Corticosteroids are naturally occurring hormones in the human body. There are a variety of steroids including glucocorticoids, mineralcorticosteroids, androgens, and progestins. Of these, only the glucocorticoids are prescribed regularly to treat relapses in MS.

Glucocorticoids occur naturally in the body as cortisone and hydrocortisone. These hormones are produced by a pair of organs called the adrenal glands, which are situated next to the kidneys. The adrenal glands are organized into two discrete tissue types, somewhat confusingly called the medulla and cortex. These have nothing to do with their namesakes in the brain. Cortisone and hydrocortisone are produced in the adrenal cortex in response to the release of a regulatory hormone called adrenocorticotrophic hormone (ACTH), which is manufactured in both the pituitary gland in the brain and the adrenal cortex. ACTH is naturally secreted in response to a variety of stress factors including fear, anxiety, pain, exercise, infection, and very low levels of blood glucose.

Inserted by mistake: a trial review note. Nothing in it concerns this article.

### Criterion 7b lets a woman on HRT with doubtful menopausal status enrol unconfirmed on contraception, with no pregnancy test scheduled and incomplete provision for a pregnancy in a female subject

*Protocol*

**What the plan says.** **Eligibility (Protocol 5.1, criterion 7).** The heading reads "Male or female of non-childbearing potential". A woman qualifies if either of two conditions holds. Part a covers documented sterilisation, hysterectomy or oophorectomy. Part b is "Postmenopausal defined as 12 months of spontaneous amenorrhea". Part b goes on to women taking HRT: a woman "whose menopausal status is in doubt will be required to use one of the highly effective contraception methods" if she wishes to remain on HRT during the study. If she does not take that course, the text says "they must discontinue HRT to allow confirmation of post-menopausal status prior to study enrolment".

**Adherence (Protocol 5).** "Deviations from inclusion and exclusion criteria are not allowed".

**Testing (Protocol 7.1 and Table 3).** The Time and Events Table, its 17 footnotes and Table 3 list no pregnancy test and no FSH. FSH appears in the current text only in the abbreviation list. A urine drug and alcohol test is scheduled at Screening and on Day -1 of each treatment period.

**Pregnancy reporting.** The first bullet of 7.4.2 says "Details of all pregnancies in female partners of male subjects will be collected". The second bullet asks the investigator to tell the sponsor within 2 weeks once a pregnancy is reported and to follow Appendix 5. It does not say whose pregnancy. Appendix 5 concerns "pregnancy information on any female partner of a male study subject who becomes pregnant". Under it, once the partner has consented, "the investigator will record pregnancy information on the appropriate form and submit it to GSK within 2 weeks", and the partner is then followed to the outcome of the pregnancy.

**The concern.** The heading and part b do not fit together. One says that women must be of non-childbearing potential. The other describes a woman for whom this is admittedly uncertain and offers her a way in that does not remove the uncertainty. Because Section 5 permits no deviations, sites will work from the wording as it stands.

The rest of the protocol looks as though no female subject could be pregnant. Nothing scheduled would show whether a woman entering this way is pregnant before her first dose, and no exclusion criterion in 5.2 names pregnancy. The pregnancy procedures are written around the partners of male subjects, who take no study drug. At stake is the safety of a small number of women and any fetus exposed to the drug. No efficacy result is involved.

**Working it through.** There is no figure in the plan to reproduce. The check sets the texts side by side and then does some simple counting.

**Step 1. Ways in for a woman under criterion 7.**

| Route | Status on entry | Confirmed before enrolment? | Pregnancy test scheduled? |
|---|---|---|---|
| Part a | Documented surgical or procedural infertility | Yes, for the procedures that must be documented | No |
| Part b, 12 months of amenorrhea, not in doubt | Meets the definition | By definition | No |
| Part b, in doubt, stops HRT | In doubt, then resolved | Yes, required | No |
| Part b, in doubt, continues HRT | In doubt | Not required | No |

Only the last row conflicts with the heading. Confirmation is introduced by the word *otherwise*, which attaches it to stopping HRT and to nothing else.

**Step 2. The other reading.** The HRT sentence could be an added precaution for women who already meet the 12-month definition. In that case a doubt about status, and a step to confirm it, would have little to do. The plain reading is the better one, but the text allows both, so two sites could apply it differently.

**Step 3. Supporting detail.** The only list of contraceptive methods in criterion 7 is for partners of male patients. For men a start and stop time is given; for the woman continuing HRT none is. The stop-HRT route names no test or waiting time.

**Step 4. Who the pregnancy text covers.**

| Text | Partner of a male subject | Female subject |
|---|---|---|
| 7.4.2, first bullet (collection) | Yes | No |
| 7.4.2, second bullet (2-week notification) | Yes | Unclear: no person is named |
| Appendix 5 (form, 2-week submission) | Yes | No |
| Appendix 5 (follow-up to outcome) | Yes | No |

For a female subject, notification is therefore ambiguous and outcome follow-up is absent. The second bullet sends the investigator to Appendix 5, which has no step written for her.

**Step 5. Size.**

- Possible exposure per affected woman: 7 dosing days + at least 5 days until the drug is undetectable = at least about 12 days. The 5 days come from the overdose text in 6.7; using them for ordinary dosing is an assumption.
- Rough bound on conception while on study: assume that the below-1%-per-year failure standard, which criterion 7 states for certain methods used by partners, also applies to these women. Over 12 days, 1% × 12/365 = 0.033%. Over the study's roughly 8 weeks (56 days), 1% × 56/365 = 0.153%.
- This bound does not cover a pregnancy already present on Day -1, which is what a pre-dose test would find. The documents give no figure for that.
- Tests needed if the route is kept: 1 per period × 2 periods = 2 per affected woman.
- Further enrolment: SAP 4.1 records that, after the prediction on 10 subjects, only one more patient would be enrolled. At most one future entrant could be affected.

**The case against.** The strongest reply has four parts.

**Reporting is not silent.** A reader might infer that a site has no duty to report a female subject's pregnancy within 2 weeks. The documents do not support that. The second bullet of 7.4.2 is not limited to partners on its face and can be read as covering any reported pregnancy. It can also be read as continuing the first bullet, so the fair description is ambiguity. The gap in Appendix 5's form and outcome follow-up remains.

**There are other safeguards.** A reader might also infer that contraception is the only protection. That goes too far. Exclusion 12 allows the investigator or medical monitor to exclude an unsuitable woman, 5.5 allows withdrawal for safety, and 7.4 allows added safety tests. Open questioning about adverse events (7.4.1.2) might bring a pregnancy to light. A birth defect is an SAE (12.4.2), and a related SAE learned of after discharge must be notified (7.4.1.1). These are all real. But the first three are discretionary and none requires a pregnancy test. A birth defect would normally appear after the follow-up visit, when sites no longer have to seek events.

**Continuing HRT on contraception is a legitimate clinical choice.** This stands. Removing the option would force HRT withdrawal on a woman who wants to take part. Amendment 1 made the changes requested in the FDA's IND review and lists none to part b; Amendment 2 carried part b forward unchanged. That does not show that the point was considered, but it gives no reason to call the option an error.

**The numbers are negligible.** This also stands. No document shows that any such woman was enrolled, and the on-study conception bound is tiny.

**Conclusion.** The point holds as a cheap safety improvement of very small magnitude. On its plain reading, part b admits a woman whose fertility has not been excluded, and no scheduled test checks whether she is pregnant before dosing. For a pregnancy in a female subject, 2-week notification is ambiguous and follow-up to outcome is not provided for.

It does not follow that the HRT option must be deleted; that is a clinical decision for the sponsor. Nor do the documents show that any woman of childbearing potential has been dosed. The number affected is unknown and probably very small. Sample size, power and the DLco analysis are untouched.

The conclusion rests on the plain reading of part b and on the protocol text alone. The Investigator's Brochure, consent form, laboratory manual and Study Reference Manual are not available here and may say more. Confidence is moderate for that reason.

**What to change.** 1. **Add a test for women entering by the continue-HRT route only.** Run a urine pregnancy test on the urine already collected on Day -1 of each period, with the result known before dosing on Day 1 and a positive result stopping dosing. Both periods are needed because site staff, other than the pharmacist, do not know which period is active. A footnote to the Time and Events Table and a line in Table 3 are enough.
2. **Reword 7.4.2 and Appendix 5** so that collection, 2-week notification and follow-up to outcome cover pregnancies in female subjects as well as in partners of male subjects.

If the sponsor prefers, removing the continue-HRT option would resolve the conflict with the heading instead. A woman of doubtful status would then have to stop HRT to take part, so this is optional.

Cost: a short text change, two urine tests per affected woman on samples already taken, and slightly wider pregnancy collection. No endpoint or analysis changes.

During the mid-20th century, research determined that ACTH given intramuscularly induced recovery from MS exacerbations. More recently, either intravenous or oral steroid administration has become the preferred method prescribed for acute exacerbations of MS. The route of delivery (intravenous or oral) and the length of time that steroids are prescribed varies from physician to physician. You should discuss this issue with your doctor when you first begin your care for MS.

Steroids are not without side effects. Acne, weight gain, seizures, psychosis, depression, headaches, fatigue, facial hair, nausea, vomiting, and adrenal insufficiency can be very serious adverse events. Thus, the long-term use of steroids is not advised, nor is it effective in MS.

Steroids do not appear to have a beneficial effect on progressive forms of the disease. Trials have been done on monthly methylprednisolone use with secondary progressive MS (SPMS) and, although the results were equivocal, the degree of disability was not affected. SPMS is a course that changes over time to a worsening pattern with or without continued relapses. However, this study concluded that more work needed to be done to determine whether steroids might have a place in treating SPMS.

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